Meridional transport and deposition of atmospheric 10Be U. Heikkilä1, J. Beer1, and J. Feichter2 1EAWAG, Überlandstrasse 133, 8600 Dübendorf, Switzerland 2Max-Planck Institute for Meteorology, Hamburg, Germany
Abstract.10Be concentrations measured in ice cores exhibit larger temporal
variability than expected based on theoretical production calculations.
To investigate whether this is due to atmospheric transport a general
circulation model study is performed with the 10Be production divided
into stratospheric, tropospheric tropical, tropospheric subtropical and
tropospheric polar sources. A control run with present day 10Be
production rate is compared with a run during a geomagnetic minimum.
The present 10Be production rate is 4–5 times higher at high latitudes
than in the tropics whereas during a period of no geomagnetic dipole field
it is constant at all latitudes. The 10Be deposition fluxes, however,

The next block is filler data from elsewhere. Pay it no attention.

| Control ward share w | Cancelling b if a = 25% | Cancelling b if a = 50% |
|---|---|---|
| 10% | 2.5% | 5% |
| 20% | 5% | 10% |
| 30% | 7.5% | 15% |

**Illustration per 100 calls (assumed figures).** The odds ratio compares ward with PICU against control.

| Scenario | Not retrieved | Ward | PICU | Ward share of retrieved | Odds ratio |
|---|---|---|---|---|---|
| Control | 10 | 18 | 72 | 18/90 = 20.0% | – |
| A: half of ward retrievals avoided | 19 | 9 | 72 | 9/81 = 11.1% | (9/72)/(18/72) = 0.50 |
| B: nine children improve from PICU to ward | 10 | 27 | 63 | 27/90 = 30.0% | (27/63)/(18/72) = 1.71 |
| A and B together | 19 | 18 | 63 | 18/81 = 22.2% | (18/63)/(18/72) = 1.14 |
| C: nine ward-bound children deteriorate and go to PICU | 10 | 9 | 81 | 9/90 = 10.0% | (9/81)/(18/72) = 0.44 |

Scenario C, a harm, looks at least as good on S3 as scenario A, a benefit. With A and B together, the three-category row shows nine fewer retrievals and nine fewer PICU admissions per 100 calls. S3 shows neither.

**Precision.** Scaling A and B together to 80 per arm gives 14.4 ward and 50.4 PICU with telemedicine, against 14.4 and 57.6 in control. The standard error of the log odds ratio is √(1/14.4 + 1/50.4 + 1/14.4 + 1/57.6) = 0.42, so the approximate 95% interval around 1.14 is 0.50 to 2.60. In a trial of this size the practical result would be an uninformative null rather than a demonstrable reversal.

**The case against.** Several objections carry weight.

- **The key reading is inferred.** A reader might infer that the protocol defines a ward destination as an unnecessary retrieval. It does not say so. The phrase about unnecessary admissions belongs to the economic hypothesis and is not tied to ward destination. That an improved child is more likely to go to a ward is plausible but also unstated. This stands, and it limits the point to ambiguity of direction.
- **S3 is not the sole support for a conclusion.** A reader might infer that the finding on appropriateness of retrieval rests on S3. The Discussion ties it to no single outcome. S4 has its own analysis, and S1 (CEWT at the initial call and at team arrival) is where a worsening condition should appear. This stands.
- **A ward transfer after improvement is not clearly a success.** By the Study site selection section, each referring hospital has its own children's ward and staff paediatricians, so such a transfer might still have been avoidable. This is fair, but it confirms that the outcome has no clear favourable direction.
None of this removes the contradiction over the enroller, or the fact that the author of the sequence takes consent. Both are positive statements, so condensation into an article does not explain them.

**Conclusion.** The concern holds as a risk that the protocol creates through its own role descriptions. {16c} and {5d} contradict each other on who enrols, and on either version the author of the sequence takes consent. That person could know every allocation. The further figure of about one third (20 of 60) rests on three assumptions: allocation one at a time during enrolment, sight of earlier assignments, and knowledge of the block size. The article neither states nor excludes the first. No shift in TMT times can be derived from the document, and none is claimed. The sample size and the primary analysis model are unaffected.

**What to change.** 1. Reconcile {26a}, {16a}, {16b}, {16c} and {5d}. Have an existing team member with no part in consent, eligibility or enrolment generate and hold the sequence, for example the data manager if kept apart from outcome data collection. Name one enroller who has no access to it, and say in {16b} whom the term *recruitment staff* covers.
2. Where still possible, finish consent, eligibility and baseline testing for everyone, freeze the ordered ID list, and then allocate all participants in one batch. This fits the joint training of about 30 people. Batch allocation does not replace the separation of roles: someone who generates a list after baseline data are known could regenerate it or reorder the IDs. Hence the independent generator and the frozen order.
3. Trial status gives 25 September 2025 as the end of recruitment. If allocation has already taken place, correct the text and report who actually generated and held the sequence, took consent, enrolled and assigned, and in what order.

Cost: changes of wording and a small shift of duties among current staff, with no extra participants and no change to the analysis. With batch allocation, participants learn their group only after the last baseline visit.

show a very similar latitudinal distribution in both the present day and
the geomagnetic minimum run indicating that 10Be is well mixed in the
atmosphere before its deposition. This is also confirmed by the fact that
the contribution of 10Be produced in the stratosphere is dominant
(55%–70%) and relatively constant at all latitudes. The contribution of
stratospheric 10Be is approximately 70% in Greenland and 60% in
Antarctica reflecting the weaker stratosphere-troposphere air exchange
in the Southern Hemisphere.
Citation: Heikkilä, U., Beer, J., and Feichter, J.: Meridional transport and deposition of atmospheric 10Be, Atmos. Chem. Phys., 9, 515-527, doi:10.5194/acp-9-515-2009, 2009.